Examples?

        Right now I have a kafka installation where the VMs hosting said kafka nodes crash all the time. If this affects my code running there? Not my problem, I would have deployed a stable kafka setup if I depend on it. Sadly we’re not allowed to do that.

        Back in a very different job we developed a web app, certain performance criteria were put into the contract, after the fact it was decided to host this on a pair of EC2 instances. They behaved a little odd and were horribly slow. The customer for whom we were building the web app wouldn’t let us analyze and redo the EC2 instances. After a while I was fed up and grabbed a several year old non-developer laptop (some i5 from 2010 with 2 GB RAM) and ran both of our frontend nodes (virtualized) on it and aced the performance requirements. I certainly would not have wanted to be on call for that EC2 setup.

        Overall a mostly good article, but some of the insights need either a big caveat or some perspective shift. This sounds like “We built this non-critical thing on the web (in a product company)”.

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          I am a researcher, neither a developer nor a product builder; that being said, I find many arguments in this write-up very appealing. To some extent, I think it is because one side-effect of applying this is that it keep everything at a human size.

          Providing a way to let a developers feel connected with the end-result of their work looks important to me.

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            if you’re not on-call for your code, who is?

            While each developer needs to have ownership over the code they write, the team also needs to have ownership over their feature sets. You don’t want your teams to be isolated engineers fighting their own battles. You want your teams to act as teams and fight battles together. Especially in production, your team’s main objective should be solving the problem, not finding out who to pass the issue off to. Obviously, you should pull the people in with the the most domain knowledge to solve the problem as fast as possible, but you never want to get caught casting blame and passing the buck.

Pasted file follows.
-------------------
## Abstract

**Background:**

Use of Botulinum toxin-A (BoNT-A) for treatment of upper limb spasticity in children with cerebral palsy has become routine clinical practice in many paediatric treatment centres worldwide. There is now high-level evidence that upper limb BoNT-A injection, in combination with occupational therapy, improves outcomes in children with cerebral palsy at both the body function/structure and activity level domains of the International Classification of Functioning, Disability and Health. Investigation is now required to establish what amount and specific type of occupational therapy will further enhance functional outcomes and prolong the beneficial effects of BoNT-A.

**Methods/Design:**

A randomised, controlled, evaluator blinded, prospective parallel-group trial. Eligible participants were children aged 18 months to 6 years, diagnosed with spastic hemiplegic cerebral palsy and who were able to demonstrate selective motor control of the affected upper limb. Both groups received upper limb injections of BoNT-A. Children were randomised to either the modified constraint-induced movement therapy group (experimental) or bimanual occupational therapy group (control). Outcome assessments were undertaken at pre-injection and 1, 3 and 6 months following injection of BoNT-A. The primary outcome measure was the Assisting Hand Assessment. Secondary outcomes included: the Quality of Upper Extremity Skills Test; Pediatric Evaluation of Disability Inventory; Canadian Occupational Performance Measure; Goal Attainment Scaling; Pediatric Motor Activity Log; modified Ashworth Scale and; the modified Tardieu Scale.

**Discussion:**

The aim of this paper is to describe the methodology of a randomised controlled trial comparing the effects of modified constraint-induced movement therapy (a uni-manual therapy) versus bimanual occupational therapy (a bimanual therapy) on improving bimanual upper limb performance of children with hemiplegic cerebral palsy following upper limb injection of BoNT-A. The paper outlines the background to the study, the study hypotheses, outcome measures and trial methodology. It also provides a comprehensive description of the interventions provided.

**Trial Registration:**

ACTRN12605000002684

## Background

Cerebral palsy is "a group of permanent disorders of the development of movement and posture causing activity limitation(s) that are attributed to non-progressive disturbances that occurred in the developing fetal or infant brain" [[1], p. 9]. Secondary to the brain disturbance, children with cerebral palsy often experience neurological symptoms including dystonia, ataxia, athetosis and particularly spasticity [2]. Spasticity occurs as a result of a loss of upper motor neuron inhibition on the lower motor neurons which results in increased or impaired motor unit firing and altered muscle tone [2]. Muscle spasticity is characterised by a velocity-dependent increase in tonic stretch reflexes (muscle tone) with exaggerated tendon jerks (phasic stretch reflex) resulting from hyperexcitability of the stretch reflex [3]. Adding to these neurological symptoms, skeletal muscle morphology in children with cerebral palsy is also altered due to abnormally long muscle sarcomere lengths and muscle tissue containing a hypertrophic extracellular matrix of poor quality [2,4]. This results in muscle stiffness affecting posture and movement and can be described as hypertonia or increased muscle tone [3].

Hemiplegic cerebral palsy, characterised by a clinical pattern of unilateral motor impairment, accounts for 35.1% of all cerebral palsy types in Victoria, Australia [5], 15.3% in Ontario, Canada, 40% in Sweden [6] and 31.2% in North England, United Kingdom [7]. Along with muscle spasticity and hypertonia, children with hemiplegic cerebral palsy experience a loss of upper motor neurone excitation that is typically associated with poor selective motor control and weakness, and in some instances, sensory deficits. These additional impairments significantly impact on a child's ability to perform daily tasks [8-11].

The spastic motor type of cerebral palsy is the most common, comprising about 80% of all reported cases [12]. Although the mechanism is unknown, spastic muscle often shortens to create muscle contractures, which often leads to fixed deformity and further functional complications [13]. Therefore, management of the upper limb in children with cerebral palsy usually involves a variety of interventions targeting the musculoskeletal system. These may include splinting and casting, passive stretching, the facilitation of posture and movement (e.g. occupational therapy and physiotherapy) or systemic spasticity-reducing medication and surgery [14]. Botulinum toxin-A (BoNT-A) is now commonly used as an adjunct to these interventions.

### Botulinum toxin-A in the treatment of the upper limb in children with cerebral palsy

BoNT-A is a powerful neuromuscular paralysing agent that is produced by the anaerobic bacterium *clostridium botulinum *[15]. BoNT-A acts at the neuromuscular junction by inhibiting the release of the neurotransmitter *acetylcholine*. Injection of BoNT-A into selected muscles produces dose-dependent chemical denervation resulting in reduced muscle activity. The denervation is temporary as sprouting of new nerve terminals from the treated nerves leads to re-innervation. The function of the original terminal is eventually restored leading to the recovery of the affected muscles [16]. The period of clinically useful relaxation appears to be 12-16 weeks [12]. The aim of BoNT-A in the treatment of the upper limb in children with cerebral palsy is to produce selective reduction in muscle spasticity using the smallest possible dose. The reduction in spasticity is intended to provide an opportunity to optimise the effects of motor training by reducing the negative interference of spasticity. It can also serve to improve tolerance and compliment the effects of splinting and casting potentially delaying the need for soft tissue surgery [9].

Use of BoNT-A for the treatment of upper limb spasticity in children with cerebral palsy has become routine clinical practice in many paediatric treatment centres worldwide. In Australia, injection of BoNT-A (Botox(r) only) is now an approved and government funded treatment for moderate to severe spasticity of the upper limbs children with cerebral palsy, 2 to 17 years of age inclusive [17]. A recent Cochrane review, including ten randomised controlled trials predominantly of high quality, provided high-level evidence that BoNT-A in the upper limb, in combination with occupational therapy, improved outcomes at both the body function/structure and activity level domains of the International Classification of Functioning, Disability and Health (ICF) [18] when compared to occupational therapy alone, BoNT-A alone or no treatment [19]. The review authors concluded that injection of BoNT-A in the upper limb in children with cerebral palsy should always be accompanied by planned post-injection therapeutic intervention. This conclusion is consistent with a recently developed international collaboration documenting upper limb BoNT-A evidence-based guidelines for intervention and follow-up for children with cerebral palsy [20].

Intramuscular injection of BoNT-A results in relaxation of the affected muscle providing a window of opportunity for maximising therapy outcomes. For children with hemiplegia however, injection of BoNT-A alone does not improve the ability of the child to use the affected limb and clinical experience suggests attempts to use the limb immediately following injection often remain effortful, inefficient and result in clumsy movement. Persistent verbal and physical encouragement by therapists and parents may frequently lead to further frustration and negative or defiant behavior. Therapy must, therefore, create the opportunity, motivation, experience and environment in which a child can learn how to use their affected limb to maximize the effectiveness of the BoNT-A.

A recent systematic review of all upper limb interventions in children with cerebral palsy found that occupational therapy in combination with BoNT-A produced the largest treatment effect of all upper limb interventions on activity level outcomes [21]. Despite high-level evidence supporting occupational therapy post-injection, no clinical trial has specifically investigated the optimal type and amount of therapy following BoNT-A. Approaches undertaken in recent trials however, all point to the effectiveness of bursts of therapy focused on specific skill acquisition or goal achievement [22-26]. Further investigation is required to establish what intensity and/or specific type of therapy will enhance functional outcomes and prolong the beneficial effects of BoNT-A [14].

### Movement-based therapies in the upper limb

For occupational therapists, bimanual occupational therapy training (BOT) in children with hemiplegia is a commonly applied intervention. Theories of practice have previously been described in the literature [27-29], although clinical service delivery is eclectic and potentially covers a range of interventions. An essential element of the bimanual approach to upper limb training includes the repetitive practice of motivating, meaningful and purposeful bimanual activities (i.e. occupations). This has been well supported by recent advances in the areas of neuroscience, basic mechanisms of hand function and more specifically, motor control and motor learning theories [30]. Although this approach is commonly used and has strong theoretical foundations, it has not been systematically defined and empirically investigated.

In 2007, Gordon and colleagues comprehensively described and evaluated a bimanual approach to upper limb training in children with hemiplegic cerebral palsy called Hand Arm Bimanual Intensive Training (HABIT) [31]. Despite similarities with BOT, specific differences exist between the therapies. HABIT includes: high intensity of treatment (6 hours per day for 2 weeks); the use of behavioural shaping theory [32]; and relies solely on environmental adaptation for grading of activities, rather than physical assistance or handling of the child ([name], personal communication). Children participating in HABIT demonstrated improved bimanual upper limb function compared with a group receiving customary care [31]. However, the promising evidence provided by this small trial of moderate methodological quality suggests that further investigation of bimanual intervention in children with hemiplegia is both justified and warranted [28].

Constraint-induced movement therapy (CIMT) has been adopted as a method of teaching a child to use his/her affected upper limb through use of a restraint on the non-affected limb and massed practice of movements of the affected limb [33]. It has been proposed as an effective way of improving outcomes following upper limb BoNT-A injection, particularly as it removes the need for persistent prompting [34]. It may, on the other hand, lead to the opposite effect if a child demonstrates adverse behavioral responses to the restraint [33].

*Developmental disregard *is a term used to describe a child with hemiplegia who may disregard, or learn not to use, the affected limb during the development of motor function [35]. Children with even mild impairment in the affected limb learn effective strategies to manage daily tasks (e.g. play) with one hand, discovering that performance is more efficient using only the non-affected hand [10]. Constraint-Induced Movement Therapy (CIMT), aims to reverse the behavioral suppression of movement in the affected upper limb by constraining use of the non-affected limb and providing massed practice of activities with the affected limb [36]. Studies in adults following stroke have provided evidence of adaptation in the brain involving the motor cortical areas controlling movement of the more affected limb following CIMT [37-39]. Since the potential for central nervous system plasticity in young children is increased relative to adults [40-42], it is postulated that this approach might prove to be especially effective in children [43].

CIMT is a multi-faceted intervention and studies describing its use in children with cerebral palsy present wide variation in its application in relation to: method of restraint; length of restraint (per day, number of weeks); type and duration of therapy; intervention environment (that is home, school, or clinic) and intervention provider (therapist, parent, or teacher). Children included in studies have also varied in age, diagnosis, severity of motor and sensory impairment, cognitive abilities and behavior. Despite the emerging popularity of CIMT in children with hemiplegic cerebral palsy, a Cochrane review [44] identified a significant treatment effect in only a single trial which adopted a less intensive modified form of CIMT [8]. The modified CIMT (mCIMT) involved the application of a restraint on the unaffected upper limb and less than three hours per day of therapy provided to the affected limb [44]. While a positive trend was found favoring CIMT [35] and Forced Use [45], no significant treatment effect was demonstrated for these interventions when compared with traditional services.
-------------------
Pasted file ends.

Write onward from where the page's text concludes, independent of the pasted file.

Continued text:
QA Gates Make Quality Worse

            I have worked in two distinct QA structures. One of them seems to be what the author is describing: a dedicated QA team that catches code tossed over the wall. This was a miserable way to work and did cause a lot of conflict that was described. But, I’ve also worked on teams with embedded QEs. This proved to have far better results. The QE assigned to the team was knowledgeable about the features being produced and worked closely during the planning to determine what the testing scenarios should be. This allows them to provide other insight and scenarios that the engineer may not have written tests for. It also helps with standardizing a lot of testing procedures within the teams for each given product.

            Boring Technology is Great

            I love this advice. Unless there is a business need for new and shiny, stick with what you know. It reduces friction allowing products to be produced faster with a higher quality.

            Things Will Always Break

            There’s a pretty big dichotomy here. You have to accept some risk when deploying new code and it is inevitable you will deploy bugs to production. That doesn’t mean you shouldn’t analyze the risks and ensure you’re mitigating the risks that could have the greatest negative impact. This is especially true when you’re dealing with systems that have a effect on physical objects. If you deploy a high-risk change set that requires physical labor and manual intervention to correct the cost to the company or clients is far greater than one that can be corrected by just another deploy. These need to be taken into account. There are times when you have no choice but to deploy those high-risk change sets, but you should have done your leg work already and identified it as a risk and be ready with a plan in case it goes wrong. But, if you’re able to reasonably mitigate this risk, you should do so ahead of time.